In July 1974, Mexican police arrested and imprisoned a group of individuals from the Gulf Coast State of Veracruz for the possession of a collection of what appeared to be looted Pre-Columbian ceramics. Though such objects have long been protected as national patrimony, the high prices they fetch in the auction houses and galleries of New York and Europe fuel a contraband traffic in antiquities. At the trial of the accused, archeologists from the Instituto Nacional de Antropologia e Historia (INAH) testified that the ceramics had been taken from ancient sites in the Cempoala region, in the central part of the state of Veracruz. Convicted largely on the basis of this testimony, the individuals were sent to prison for their role in this illegal trade in looted objects.
From his cell, one of the convicted individuals, Brigído Lara, made an unusual demand. At his request, clay was brought to the jail. From within his cell Lara then proceeded to create indisputable proof of his innocence—identical reproductions of the pieces that had sent him to jail. He was not a looter at all, it turned out, but a wrongfully accused forger, an accomplished imitator of ancient styles. For the past twenty years he had been fabricating contemporary copies of ancient ceramics. Though he worked in many styles including Aztec and Mayan, his specialty was the ceramic wares of the ancient Totonac, a population that inhabited Veracruz and flourished between the seventh and twelfth centuries a.d. The replicas were taken from the jail and once again shown to the same experts from the INAH whose testimony had led to the convictions. Once again the verdict was rendered: These too were judged to be ancient pieces from Cempoala.
Read the full story here. Lara claims to have made approximately 40,000 fakes prior to his arrest. Some became part of prestigious international collections: the Dallas Museum of Art, the Morton May collection at the Saint Louis Art Museum, New York’s Metropolitan Museum, and important collections in France, Australia, Spain, and Belgium all contained pieces that Lara claimed to have made. In fact, Lara may have been so prolific that he had a hand in shaping what is today understood as the classic Totonac style! As remarkable as Lara’s tale is, he’s certainly not alone and also in Africa similar practices unfortunately emerged throughout the twentieth century. As with the Lara case, some examples of these invented styles or types eventually got published and in such a way started to build credentials – complicating the discussion about their true origin.
Augustus Henry Lane Fox Pitt-Rivers (1827-1900) amassed two large collections of art objects during his lifetime. The first became the founding collection of the Pitt Rivers Museum at the University of Oxford. His second collection was displayed at a private museum in Farnham, Dorset during his lifetime and stayed in his family’s hands. This museum was eventually closed in the 1960s and this collection has now been dispersed. It is listed in nine beautifully illustrated volumes of a catalogue now part of the collections of Cambridge University Library. The Pitt-Rivers museum has made both the accession catalogues of their collection, as well as the above mentioned nine volumes of Pitt-Rivers’ private collection digitally available for consultation here. You can explore the pages of the catalogues by selecting a volume or by searching for a specific term using the ‘Search the volumes’ button. Most of these volumes are beautifully illustrated with detailed color drawings, accompanied by a description, the measures, the acquisition date, the price and the provenance. In other words an incredible research tool. Besides Oceanic and African art (with a focus on Benin art), these catalogues also contain art from other parts of the world. If you’re looking for a specific object, it can take a while (I did find Bulgy Eyes) – but these inventories are so interesting browsing them page by page is a pleasure to do. If you wish to learn more about the life and collections of Mr. Pitt-Rivers, do visit the Rethinking Pitt-Rivers website.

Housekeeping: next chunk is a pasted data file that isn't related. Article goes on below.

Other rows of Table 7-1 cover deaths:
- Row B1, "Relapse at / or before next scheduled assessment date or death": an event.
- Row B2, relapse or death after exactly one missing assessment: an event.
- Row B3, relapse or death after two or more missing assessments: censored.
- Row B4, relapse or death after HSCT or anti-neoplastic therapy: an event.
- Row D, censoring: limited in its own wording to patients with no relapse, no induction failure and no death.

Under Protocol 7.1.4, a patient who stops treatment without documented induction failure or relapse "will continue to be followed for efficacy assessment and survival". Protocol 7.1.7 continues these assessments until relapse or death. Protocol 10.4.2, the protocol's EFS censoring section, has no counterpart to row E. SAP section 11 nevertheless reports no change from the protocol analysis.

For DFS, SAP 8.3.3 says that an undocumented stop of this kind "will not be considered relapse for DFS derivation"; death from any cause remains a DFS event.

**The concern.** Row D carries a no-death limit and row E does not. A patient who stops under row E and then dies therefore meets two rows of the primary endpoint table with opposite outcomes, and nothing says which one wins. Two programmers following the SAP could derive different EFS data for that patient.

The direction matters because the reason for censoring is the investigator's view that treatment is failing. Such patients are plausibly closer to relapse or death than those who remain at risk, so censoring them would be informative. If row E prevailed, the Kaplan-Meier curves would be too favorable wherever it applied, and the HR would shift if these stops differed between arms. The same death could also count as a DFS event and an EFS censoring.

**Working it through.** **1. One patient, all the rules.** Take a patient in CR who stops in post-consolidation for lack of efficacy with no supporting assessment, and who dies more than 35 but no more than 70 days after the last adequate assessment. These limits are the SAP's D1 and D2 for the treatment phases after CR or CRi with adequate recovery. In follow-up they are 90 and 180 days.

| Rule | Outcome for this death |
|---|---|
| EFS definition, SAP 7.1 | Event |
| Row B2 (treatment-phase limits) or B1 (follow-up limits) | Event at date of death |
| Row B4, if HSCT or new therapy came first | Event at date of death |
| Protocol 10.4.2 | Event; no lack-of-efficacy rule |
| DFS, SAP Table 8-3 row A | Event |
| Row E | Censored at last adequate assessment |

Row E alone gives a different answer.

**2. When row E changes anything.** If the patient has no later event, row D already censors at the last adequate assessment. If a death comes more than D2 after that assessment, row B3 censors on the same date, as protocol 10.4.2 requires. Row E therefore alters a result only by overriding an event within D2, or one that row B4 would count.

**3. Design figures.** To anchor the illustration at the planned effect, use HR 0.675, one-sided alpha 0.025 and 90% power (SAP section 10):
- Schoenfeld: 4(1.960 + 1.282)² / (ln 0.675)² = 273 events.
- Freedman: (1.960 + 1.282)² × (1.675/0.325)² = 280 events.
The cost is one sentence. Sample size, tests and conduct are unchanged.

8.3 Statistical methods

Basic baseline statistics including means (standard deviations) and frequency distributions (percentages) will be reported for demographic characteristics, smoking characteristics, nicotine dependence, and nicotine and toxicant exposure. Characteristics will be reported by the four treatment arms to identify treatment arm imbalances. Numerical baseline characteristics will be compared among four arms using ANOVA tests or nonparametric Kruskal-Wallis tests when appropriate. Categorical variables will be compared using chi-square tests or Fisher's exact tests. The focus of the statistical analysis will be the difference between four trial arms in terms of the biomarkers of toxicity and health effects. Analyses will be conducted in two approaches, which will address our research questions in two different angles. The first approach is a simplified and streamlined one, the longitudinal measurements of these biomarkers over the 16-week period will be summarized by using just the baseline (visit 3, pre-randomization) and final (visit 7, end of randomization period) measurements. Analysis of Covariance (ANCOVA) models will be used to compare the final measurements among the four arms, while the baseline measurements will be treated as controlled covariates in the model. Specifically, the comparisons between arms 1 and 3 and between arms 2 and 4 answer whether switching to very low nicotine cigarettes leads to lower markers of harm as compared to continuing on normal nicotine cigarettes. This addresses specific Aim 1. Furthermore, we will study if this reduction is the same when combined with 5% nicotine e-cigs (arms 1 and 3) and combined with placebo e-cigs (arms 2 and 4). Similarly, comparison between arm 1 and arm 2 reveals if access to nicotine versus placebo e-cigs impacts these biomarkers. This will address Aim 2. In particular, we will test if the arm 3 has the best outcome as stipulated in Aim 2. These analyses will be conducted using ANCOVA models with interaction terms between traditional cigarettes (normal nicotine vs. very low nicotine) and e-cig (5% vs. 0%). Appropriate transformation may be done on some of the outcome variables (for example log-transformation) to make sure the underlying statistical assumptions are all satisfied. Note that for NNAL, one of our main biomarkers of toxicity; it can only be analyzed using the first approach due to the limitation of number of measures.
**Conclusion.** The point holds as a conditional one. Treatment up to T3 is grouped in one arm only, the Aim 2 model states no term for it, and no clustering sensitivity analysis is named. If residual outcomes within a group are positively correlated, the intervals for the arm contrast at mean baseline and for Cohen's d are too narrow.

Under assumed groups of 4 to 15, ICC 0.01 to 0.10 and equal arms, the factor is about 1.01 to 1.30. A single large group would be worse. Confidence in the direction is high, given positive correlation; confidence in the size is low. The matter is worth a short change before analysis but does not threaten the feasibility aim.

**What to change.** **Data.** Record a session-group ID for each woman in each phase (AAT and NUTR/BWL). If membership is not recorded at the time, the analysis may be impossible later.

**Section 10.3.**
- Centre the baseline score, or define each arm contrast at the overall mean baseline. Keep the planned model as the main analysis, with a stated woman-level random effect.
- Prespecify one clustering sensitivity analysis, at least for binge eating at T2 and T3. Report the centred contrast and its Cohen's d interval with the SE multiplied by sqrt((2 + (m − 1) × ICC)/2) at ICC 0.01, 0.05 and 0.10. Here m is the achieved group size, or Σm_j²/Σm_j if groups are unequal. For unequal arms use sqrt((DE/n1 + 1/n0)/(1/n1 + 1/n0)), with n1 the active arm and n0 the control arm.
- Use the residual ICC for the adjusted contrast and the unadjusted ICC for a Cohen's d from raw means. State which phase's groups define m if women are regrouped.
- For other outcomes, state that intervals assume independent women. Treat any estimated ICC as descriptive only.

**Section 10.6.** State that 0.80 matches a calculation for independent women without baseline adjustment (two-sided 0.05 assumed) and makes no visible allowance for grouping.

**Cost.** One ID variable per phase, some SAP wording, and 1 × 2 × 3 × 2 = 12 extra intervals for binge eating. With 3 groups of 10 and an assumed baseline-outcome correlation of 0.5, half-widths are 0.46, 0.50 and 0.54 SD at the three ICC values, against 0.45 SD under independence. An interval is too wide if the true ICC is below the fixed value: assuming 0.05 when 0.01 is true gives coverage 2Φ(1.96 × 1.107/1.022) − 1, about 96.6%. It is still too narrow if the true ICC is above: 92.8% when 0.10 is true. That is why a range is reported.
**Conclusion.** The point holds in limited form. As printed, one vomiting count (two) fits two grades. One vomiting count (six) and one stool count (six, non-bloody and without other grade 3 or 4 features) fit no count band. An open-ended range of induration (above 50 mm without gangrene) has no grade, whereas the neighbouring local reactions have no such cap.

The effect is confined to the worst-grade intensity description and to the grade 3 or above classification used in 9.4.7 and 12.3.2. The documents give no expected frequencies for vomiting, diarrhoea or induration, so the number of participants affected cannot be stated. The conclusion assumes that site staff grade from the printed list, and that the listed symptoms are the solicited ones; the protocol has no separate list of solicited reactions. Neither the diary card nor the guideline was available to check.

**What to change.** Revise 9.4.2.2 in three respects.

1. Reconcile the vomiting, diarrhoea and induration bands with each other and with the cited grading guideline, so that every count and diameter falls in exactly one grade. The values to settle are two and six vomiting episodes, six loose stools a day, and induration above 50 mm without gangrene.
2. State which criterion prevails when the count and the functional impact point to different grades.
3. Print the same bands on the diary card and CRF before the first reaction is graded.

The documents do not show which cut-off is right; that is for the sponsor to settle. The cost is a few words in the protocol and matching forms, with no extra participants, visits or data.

With big thanks to Marc Assayag for the tip. Sharing is caring!
There’s a lot of confusion about these two groups; Kaka works of art (schematically rendered anthropomorphic figures with an encrusted surface) are often mistakenly listed as Keaka. Since they are rather popular in today’s market, I decided to spend some time on the subject.
In 1994, Tribal Arts Magazine published a clarifying article from Pierre Harter (No. 3, September 1994: pp. 45-48), but unfortunately misattributions are still omnipresent. While scholarship points to Kaka, one German dealer/scholar’s attribution to Keaka has been causing a lot of mistakes. Karl-Ferdinand Schaedler was one of the first to publish these figures; he produced a number of books labeling these works of art Keaka. On a visit to Munich, US dealer Jim Willis questioned him and he admitted, “Jim, I just got it wrong. But once it was in my book, most people just don’t want to say Kaka”, scatological associations presumably diminishing respect and thus value (personal communication with Frederick Lamp, 9/6/10). But Schaedler surely wasn’t the only culprit, two other experts (Barry Hecht in Sieber (Roy) & Hecht (Barry), Eastern Nigerian Art from the Toby and Barry Hecht Collection, African Arts, Vol.35, No. 1, Spring 2002: pp. 56-77 and Jill Salmons in Northern (T.), Expressions of Cameroon Art: The Franklin Collection, Los Angeles, 1986: pp. 72-75) proposed a Keaka origin when describing Kaka figures. However, the Keaka and the Kaka are entirely different ethnic groups, though living not far from each other – adding up to the confusion.
The Keaka (or Eastern Ejagham) are one of the numerous Ejagham groups on the southern Nigeria-Cameroon border. They live around Ossing, near the left bank of the Cross River, with a total population number of 8000 people spread among 28 villages. The Keaka are neighboring the Banyang and to the west of the Bangwa. The Keaka, Anyang and Banyang adopted several mask types from the Ekoi groups. They consist of face masks, helmet masks, or whole figures carved in wood and covered with tanned animal skins, with a basketwork cap as the base for the dancer’s head.